Drivers could use electric cars to power their house – saving up to 75 percent on bills

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A motoring expert has revealed that people can utilise their EVs to power their homes. The use of bi-directional charging capabilities of an electric car could soon help to heat houses across the country for incredibly low rates.

Steve Endacott, who is a travel expert and chairman at Electric Car Organisation (ECO) claimed that the future of EV evolution could help power home heating.

Mr Endacott added that one of the biggest benefits of EVs is still to come, as they are the biggest batteries many have ever attached to their homes.

Companies such as Nissan and Audi have already voiced their support for “bi-directional” charging that allows an EV to power a house.

A number of other manufacturers are set to follow.

READ MORE: Electric car drivers could face quadruple repair costs

According to the expert, this 5p electricity compares much more favourably to the 5p per KWH gas cost and may allow households to switch their home heating to electricity as it reduces the average daily cost.

Switching to electric heating could also reduce carbon emissions by up to a further 41 percent, creating a combined emissions reduction of 60 percent, which would be a massive step toward the UK’s carbon reduction targets.

Mr Endacott, however, stressed that households firstly need to move to EVs, which are currently in short supply.

According to the expert, consumers will be able to save up to 75 percent on their gas heating bill and at the same time reduce their CO2 emissions.

As it stands, gas home heating accounts for 41 percent of CO2 emissions.

Mr Endacott said that in terms of the environmental benefits of lower rates when switching to electricity, this is great news for the environment.

He also stressed that unplugging the petrol pump and replacing it with an electric cable reduces an average person’s carbon footprint by 29 percent.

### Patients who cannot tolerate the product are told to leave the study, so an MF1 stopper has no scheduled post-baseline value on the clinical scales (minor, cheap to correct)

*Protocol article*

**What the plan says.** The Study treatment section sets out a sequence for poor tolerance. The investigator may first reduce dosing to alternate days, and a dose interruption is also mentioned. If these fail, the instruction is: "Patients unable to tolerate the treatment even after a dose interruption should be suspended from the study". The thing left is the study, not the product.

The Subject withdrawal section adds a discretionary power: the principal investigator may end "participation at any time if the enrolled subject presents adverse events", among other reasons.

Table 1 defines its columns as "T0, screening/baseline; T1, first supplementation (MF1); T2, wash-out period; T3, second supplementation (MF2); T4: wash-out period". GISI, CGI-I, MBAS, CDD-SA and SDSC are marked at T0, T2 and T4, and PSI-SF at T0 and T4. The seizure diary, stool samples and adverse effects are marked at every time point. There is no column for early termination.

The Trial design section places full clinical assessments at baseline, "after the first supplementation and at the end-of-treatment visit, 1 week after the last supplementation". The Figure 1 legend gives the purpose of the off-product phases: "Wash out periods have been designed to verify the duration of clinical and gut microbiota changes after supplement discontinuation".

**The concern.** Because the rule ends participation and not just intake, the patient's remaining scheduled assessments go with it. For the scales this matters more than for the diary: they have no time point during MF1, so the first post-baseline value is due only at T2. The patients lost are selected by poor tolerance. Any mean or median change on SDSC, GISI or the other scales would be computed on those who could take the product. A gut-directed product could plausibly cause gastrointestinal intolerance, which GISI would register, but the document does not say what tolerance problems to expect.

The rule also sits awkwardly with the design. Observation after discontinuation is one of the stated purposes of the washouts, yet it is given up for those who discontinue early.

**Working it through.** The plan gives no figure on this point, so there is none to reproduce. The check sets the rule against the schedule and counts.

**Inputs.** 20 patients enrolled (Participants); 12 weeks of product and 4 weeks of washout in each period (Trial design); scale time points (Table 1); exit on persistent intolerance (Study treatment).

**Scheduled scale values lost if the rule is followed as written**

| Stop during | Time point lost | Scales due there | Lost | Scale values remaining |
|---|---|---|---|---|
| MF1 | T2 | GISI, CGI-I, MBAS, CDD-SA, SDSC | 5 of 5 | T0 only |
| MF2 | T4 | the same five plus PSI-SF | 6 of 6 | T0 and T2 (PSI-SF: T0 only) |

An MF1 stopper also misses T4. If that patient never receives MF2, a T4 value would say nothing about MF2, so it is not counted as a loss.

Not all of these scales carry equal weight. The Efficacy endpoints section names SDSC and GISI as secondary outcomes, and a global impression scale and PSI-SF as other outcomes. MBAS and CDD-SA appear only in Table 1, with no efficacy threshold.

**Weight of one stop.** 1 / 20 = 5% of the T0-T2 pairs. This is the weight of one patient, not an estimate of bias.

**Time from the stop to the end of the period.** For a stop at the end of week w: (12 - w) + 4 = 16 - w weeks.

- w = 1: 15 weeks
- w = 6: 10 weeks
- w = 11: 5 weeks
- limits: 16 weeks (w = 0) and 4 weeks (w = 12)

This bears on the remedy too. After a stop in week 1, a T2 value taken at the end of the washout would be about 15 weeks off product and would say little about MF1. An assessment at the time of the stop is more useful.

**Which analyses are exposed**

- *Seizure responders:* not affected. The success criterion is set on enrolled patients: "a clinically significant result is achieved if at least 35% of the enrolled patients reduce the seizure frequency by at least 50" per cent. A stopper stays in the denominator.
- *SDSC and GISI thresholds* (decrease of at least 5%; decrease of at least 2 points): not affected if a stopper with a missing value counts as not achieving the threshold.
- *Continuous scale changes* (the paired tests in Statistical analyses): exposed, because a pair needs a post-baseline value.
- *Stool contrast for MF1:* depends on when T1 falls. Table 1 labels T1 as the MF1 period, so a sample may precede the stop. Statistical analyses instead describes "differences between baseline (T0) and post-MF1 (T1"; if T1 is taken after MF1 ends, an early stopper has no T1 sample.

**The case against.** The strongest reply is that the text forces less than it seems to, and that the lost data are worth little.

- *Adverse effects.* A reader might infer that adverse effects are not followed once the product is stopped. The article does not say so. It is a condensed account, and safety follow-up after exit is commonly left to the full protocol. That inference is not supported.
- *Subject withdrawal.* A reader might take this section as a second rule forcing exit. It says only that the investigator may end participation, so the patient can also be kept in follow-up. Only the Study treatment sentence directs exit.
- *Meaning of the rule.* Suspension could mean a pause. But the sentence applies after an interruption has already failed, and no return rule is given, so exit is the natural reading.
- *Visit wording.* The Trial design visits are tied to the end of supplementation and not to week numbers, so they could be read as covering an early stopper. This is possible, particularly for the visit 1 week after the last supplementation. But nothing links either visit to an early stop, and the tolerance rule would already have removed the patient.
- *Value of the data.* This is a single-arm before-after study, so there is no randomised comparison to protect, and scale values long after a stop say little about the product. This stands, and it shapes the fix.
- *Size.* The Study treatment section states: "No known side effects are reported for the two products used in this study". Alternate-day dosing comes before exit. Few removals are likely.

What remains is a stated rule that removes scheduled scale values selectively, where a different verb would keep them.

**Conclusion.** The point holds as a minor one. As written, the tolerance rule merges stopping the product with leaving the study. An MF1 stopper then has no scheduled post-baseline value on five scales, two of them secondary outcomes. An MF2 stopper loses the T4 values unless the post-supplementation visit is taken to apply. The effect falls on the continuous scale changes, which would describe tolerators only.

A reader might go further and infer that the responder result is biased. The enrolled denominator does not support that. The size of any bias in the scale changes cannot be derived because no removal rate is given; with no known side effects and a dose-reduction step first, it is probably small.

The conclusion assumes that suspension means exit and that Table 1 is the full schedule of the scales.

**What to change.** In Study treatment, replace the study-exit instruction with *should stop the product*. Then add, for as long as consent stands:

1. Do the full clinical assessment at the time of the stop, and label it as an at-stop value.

The expert commented: “Following the updates around the energy cap, consumers will start switching between tariffs and EV owners will soon learn to switch to ‘dual tariffs’ that offer 5p off-peak night-time rates reducing their fuel costs by 75 percent at a time their neighbours are seeing the cost of running their ICE (internal combustion engine) cars increase by 46 percent.”

The price of EVs is currently held artificially high because of the excess of demand oversupply, but it’s estimated that price parity will be reached as soon as 2026.

The 46 percent increase in fuel prices at petrol pumps is ramping the demand for electric vehicles much faster than they can be supplied, causing relatively long order times.

Add to this the rollout of highly tax-efficient Salary Sacrifice Schemes that allow employers to provide EVs as a company perk at a 42 percent discount compared to personal leases and you can see why industry experts believe that EV adoption is to happen faster than anybody expected.

The economics of moving to an EV is compelling with operating costs 66 percent cheaper than their ICE equivalents.

And, this gap is set to increase as electricity price inflation is 50 percent lower than petrol pump.

This is simply because only half of the electricity generation is based on fossil fuels while the rest is delivered from nuclear or sustainable power sources, that are not experiencing rapid inflation.



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